The Earth Trembled by Edward Payson Roe
Chapter I. Mary Wallingford
At the beginning of the Civil War there was a fine old residence on Meeting Street in Charleston, South Carolina, inhabited by a family almost as old as the State. Its inheritor and owner, Orville Burgoyne, was a widower. He had been much saddened in temperament since the death of the wife, and had withdrawn as far as possible from public affairs. His library and the past had secured a stronger hold upon his interest and his thoughts than anything in the present, with one exception, his idolized and only child, Mary, named for her deceased mother. Any book would be laid aside when she entered; all gloom banished from his eyes when she coaxed and caressed him.
She was in truth one to be loved because so capable of love herself. She conquered and ruled every one not through wilfulness or imperiousness, but by a gentle charm, all her own, which disarmed opposition.
At first Mr. Burgoyne had paid little heed to the mutterings which preceded the Civil War, believing them to be but Chinese thunder, produced by ambitious politicians, North and South. He was preoccupied by the study of an old system of philosophy which he fancied possessed more truth than many a more plausible and modern one. Mary, with some fancy work in her hands, often watched his deep abstraction in wondering awe, and occasionally questioned him in regard to his thoughts and studies; but as his explanations were almost unintelligible, she settled down to the complacent belief that her father was one of the most learned men in the world.
At last swiftly culminating events aroused Mr. Burgoyne from his abstraction and drove him from his retirement. He accepted what he believed to be duty in profound sorrow and regret. His own early associations and those of his ancestors had been with the old flag and its fortunes; his relations to the political leaders of the South were too slight to produce any share in the alienation and misunderstandings which had been growing between the two great sections of his country, and he certainly had not the slightest sympathy with those who had fomented the ill-will for personal ends. Finally, however, he had found himself face to face with the momentous certainty of a separation of his State from the Union. For a time he was bewildered and disturbed beyond measure; for he was not a prompt man of affairs, living keenly in the present, but one who had been suddenly and rudely summoned from the academic groves of the old philosophers to meet the burning imperative questions of the day--questions put with the passionate earnestness of a people excited beyond measure.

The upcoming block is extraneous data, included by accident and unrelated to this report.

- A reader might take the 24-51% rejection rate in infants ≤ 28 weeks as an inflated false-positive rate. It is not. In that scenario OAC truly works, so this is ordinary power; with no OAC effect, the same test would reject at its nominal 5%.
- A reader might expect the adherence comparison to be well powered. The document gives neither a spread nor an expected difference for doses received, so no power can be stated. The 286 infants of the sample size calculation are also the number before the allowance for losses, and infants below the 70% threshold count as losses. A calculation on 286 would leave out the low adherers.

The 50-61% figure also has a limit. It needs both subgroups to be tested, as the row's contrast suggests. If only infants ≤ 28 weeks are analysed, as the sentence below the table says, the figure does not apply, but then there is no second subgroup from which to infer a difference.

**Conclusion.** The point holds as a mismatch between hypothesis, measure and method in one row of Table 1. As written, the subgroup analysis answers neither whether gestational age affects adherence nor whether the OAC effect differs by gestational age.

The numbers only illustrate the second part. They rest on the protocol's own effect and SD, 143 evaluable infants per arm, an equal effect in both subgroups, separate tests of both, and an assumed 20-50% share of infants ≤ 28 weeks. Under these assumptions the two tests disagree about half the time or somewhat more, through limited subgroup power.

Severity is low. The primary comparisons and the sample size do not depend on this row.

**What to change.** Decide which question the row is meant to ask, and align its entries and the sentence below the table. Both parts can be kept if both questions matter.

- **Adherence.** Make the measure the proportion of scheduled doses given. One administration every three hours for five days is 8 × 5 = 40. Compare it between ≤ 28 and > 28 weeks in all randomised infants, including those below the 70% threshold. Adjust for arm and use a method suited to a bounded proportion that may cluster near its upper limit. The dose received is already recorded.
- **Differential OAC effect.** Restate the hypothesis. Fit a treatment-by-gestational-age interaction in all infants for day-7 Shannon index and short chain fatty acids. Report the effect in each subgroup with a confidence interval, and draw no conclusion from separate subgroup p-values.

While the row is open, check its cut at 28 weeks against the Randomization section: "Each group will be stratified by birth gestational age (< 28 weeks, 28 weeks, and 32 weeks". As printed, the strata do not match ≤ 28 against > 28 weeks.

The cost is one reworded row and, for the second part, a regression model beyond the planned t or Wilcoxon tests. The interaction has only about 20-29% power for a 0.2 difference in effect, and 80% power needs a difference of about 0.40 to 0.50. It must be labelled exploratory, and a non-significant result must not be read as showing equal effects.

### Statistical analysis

It was this very element of popular feeling which finally turned the scale in his decision. Apparently the entire Southern people were unanimous in their determination "to be free" and to separate themselves from their old political relations. His pastor with all other friends of his own rank confirmed this impression, and, as it was known that he wavered, the best and strongest men of his acquaintance argued the question with him. His daughter was early carried away by the enthusiasm of her young companions, nevertheless she watched the conflict in her father's mind with the deepest interest. She often saw him walk the floor with unwonted tears in his eyes and almost agony on his brow; and when at last, he decided in accordance with the prevailing sentiment of his State, the Act of Secession and all that it involved became sacred in her thoughts.
She trembled and shrank when the phase of negotiation passed away, and war was seen to be the one alternative to submission. She never doubted or hesitated, however; neither did her father after his mind was once made up. Every day the torrent of bitter feeling deepened and broadened between them and the North, of which, practically, they knew very little. Even such knowledge as they possessed had come through distorted mediums, and now everything was colored by the blackest prejudice. They were led to believe and made to feel that not only their possessions but their life and honor were at stake. In early years Mr. Burgoyne had served with distinction in the war with Mexico, and he therefore promptly received a commission.